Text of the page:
Nurturing New Believers
My new computer arrived. I was so excited and eagerly opened the box. Then I suddenly felt overwhelmed and confused. I glanced at the manual and realized it only complicated my confusion. At that point I knew the answer was to call an expert.
After experiencing the joy of receiving Christ, many new believers are left feeling overwhelmed and confused. Discipleship is the key, but how does one know where to begin?
Philippians 1:6 tells us that God is committed to working in our lives until He has completed what He set out to do. You can have a significant role in His work in the lives of new believers, informally, one to one, or in a group. Successful nurturing is taking the initiative to share the basics of the Christian life in the power of the Holy Spirit and leaving the results to God.
Teach them about three key relationships: relationship with God, relationship with other Christians, and relationship witih people who don’t yet know Jesus personally.
1) New believers need a vital relationship with God. It will enable them to stand firm and take action. Knowing Jesus can become the most exciting relationship a new believer has.
- They will need assurance of salvation (I John 5:11-13). Affirm that they have been completely forgiven and accepted by God (Ephesians 1:7).
- They need to know God by studying the Bible, which is the primary way God communicates with us. The goal is to teach them how to feed themselves, discovering God's plans and provisions in the Bible (2 Timothy 3:16,17). This will make them dependent on God, not just on others.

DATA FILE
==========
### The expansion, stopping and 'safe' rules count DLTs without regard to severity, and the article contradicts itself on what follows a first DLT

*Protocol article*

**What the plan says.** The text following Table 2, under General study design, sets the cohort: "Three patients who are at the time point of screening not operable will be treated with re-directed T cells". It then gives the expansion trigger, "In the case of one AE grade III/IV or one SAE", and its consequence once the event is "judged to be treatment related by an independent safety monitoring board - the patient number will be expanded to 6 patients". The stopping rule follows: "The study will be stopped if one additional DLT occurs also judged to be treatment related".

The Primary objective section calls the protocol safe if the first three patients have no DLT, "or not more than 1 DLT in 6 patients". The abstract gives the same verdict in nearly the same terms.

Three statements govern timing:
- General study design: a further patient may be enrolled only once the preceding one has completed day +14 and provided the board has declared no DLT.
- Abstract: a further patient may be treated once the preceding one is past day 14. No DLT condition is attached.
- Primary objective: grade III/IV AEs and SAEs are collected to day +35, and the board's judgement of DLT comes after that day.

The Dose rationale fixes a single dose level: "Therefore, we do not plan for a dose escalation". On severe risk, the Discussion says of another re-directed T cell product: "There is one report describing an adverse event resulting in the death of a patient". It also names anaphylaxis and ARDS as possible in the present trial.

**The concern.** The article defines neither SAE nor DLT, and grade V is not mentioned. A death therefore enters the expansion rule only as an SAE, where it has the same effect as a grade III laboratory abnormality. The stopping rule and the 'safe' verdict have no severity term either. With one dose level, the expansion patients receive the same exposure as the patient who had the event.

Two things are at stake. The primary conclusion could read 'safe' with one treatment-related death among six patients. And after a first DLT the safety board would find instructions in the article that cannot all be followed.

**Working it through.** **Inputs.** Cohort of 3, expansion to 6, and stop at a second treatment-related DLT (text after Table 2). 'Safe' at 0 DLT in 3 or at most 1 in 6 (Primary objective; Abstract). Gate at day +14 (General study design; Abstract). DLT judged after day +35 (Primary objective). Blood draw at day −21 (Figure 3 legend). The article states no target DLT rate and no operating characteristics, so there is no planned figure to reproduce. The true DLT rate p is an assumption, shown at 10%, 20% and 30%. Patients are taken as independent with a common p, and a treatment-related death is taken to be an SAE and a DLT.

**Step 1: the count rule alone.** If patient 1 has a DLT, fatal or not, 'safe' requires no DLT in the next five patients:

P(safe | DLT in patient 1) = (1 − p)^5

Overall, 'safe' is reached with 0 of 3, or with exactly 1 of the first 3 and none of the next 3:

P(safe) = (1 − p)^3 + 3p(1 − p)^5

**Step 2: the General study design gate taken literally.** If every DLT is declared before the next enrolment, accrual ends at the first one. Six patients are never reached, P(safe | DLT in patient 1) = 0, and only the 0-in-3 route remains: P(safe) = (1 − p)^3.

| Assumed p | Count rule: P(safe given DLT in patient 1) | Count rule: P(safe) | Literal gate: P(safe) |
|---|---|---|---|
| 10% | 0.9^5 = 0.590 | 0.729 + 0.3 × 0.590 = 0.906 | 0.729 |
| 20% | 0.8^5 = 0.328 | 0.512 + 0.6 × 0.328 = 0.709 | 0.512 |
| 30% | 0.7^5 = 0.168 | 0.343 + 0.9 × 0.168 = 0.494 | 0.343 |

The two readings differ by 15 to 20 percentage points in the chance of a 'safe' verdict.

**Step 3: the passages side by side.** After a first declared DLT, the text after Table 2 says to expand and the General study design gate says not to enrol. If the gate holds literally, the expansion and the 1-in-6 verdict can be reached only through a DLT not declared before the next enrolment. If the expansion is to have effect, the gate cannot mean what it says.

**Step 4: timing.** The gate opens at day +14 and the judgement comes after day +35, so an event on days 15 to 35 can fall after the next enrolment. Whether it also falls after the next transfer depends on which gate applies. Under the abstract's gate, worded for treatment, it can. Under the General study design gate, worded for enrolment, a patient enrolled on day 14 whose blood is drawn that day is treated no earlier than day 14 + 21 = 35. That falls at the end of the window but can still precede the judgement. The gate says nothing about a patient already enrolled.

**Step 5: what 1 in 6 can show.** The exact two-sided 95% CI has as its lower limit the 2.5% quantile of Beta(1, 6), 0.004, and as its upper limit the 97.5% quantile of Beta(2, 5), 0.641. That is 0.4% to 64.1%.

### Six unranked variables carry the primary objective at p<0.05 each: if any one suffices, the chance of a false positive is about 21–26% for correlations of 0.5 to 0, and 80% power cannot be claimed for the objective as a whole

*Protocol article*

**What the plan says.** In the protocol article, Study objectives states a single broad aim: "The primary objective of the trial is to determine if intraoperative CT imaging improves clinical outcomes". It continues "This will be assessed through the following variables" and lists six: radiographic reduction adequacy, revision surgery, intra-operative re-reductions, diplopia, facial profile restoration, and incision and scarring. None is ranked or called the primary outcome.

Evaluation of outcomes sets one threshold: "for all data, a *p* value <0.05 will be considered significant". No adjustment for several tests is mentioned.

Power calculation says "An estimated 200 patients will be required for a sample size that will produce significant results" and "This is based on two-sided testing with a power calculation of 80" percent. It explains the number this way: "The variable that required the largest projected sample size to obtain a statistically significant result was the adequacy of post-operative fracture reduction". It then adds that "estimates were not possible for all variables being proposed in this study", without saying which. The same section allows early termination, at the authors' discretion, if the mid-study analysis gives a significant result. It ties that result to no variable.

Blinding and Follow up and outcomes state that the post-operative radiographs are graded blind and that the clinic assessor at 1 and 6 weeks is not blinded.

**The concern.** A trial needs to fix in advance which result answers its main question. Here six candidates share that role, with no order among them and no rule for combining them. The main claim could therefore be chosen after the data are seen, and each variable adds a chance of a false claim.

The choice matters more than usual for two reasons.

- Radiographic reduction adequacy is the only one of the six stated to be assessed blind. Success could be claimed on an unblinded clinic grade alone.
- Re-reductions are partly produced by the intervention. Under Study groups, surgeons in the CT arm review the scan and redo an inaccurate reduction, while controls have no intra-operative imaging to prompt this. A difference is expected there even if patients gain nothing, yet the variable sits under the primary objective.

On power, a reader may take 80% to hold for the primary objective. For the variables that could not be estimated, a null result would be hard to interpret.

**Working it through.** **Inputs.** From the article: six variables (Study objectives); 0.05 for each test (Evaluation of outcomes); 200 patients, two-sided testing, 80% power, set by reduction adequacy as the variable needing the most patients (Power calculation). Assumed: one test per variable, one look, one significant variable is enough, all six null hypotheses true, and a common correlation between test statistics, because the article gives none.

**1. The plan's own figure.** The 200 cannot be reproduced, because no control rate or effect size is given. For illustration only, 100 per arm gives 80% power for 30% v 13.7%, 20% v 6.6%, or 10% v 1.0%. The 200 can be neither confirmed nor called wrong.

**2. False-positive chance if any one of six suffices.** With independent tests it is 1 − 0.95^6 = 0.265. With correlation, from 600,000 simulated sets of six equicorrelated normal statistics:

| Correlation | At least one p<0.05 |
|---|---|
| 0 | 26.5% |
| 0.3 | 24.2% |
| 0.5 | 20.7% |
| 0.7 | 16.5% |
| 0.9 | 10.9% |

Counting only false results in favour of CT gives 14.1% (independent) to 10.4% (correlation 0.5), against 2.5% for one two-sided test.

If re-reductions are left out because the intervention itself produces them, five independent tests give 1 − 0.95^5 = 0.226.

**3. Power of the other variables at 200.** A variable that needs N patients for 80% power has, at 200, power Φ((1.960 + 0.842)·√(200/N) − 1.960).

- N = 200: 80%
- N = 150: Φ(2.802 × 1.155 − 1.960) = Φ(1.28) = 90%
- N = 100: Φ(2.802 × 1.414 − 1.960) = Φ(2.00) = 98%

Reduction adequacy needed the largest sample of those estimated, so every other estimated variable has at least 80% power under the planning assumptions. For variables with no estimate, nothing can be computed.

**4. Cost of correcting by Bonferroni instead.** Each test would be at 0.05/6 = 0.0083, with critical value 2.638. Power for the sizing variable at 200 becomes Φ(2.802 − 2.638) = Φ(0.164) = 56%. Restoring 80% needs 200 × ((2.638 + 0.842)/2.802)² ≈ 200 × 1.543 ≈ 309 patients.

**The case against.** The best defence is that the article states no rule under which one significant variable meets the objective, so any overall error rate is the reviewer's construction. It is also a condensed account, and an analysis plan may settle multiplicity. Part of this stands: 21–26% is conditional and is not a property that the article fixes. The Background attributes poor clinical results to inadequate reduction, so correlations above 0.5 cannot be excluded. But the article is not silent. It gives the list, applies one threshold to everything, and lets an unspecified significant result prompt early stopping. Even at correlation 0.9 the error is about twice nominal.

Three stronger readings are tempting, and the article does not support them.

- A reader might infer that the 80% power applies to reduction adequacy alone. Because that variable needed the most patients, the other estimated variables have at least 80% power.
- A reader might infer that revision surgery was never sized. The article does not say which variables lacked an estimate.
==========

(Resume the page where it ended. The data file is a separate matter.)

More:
- They need to communicate with God through prayer — sharing their thoughts, needs and desires to do His will (Philippians 4:6,7).
- They need to know how to maintain their fellowship with God by dealing with sin (I John 1:9) and appropriating the filling of the Holy Spirit (Ephesians 5:18). The Spirit-Filled Life is an excellent resource for helping them to rely on God daily.
2) New believers need relationships with other Christians (Hebrews 10:25). As you disciple them with warmth and encouragement, you will model how they can give and receive with other Christians. Emphasize the importance of attending a local Christ-honoring, Bible-teaching church. Introduce them to other Christians and encourage them to form friendships.
How to Choose a Church is a great resource to help them figure out where to connect.
3) New believers need relationships with non-Christians. Becoming a Christian doesn’t mean they have to trade in all their “heathen” friends for Christian ones. They can maintain many of the same relationships, but must choose wisely about where and when to meet so they don’t end up making compromises. Encourage them to discover and learn to share their testimony of faith. If they start sharing Christ early in their walk with Jesus, it will become a more natural part of their Christian experience. When they start leading others to Christ, spiritual multiplication happens, transforming many more lives.
Nurturing new believers is a rewarding first step to launching them on their lifelong process of becoming more like Jesus and finding their unique role in the mission He gave us.
For more on how to encourage new believers, read Discipleship 101.